Ivor showed us photographs he had taken over the past seven years, and many in the last few weeks, all within 20 minutes ride from his home in Eynsham. Some 120 of the photos he showed were taken in his garden.
He gave away his secret of how he gets those stunning shots of birds reflected in water. All you need is a few planks of wood and a pond liner, along with some carpentry skills, and you can do the same by building a ‘reflection pool’. But first you must attract your subject to your location. The key to get them to come is daily feeding. Every day Ivor feeds the birds, whether he is planning to photograph them or not.
Ivor also has various perches and props in his garden – branches, old farm gate etc – which he baits with a mixture margarine and peanuts and he sits in a hide and waits for the birds to come. Always the innovator he has even used a syringe to put bait up the petals of a ‘red hot poker’ flower. He also had a good tip on attracting insects to your garden – grow cat mint.
Away from his garden he showed a striking image of a thistle festooned with cobwebs and bejewelled in dew one early morning in Otmoor, the light on it was spectacular. There were also shots of orchids at Bernwood Meadows and his favourite flower, snake head fritillaries, taken from numerous locations.
Ivor went on to show what he called ‘environmental shots’ of butterflies where he framed the butterfly within its surroundings rather than filling the frame. He also showed great shots of dragonflies, darters, damselflies, many taken at Tar Lakes near Witney.
Besides his own garden Ivor has shot buzzards, red kites, deer and more in Helen W’s garden who he thanked for her generosity to club members in opening up her garden for photoshoots.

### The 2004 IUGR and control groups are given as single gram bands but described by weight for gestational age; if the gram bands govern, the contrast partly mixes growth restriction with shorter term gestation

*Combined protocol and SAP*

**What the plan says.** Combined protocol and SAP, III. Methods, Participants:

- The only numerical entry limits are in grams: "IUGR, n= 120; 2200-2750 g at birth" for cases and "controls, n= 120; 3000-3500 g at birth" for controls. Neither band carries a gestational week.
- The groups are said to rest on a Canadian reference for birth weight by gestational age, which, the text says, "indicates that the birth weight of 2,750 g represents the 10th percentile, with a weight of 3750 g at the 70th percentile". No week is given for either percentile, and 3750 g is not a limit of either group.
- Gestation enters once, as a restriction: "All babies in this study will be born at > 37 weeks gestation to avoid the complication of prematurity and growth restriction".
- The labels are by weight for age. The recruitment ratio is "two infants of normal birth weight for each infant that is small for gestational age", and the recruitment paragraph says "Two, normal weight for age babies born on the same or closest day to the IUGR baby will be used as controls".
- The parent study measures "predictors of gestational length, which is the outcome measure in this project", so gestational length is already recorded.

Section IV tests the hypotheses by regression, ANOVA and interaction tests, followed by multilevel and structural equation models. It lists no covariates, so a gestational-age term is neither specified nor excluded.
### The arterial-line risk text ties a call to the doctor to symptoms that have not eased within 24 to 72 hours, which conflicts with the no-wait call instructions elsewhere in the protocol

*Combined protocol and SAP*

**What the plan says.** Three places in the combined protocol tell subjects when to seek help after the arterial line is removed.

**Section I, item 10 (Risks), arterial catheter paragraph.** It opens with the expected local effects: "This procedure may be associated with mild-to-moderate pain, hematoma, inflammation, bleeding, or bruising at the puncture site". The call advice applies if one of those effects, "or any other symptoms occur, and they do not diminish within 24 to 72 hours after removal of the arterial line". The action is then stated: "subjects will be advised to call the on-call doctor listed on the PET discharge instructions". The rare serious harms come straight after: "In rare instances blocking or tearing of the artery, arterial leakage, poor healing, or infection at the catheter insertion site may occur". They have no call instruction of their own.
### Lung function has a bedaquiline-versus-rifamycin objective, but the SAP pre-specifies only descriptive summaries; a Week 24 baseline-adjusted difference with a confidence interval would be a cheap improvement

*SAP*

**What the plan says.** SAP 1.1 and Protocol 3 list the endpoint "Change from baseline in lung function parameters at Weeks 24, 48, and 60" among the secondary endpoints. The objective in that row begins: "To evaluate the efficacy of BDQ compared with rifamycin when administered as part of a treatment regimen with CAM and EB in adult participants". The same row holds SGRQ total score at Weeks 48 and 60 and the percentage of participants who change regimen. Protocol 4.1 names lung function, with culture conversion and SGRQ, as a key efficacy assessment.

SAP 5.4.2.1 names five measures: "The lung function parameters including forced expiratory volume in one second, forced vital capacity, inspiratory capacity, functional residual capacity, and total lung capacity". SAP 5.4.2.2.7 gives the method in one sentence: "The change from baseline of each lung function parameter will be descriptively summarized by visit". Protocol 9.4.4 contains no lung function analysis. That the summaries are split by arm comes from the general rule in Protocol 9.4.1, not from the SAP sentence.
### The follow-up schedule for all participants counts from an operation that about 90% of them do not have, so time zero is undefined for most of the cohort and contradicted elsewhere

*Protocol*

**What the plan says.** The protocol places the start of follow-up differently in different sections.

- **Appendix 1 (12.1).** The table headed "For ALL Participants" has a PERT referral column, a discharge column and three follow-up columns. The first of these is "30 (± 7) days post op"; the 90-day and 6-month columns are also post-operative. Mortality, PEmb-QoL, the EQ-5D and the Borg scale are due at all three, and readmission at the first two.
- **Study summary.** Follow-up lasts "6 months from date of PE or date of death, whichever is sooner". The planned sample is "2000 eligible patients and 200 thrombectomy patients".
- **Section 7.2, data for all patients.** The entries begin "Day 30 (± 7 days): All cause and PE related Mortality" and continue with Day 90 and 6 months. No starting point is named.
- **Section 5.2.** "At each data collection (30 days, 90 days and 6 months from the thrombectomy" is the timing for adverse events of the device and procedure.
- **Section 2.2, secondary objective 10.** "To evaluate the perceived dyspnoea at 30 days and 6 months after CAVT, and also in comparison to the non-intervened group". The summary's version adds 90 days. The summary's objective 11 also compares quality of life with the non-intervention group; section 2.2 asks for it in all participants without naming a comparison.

Ivor’s message was that you don’t have to go far to get great shots, you just have to get out and take them.
Ivor’s talk was followed by John Boteler showing some recent photos taken in Blenheim, again not far from home. There were some infra-red shots, which included a long row of trees near Coombe gate, the green foliage great in infra-red. John had some infra-red shot of Blenheim’s cascade of water which he felt on balance didn’t work as well in infra-red. He also managed to get a close up of a Harris hawk, which is hired out to stop pigeons from nesting in the palace’s roof.
Adrian then showed a slideshow set to music of photos of a sunset walk close to where he lives. The shots well captured the ethereal nature of dusk. The sequence of images effectively portrayed the atmosphere of a sunset walk.
Finally Dave M showed photos very far from home: the mountainous town of Sa Pa in Northwestern Vietnam. This is home to four ethnic minority groups – the Hmong, Dao (Yao), Giáy, Xa Pho, and Tay – who are distinguished by the costumes they wear.
Dave showed shots of what looked like a chaotic and fascinating cattle/buffalo market which seemed to be taking place on an enormous and barren rockery. Elsewhere there were also markets where clothes were being sold, shoes being repaired and made from the back of a motorcycle, vegetables of sale and pork butchered, while a digger got on with building a new road.
The town’s main attraction is the Fansipan cable car which takes tourist to the top to the nearby mountain. Unfortunately on the day of Dave’s trip on the cable car there was low lying cloud and he could not see the promised spectacular views from the ‘roof of Indochina’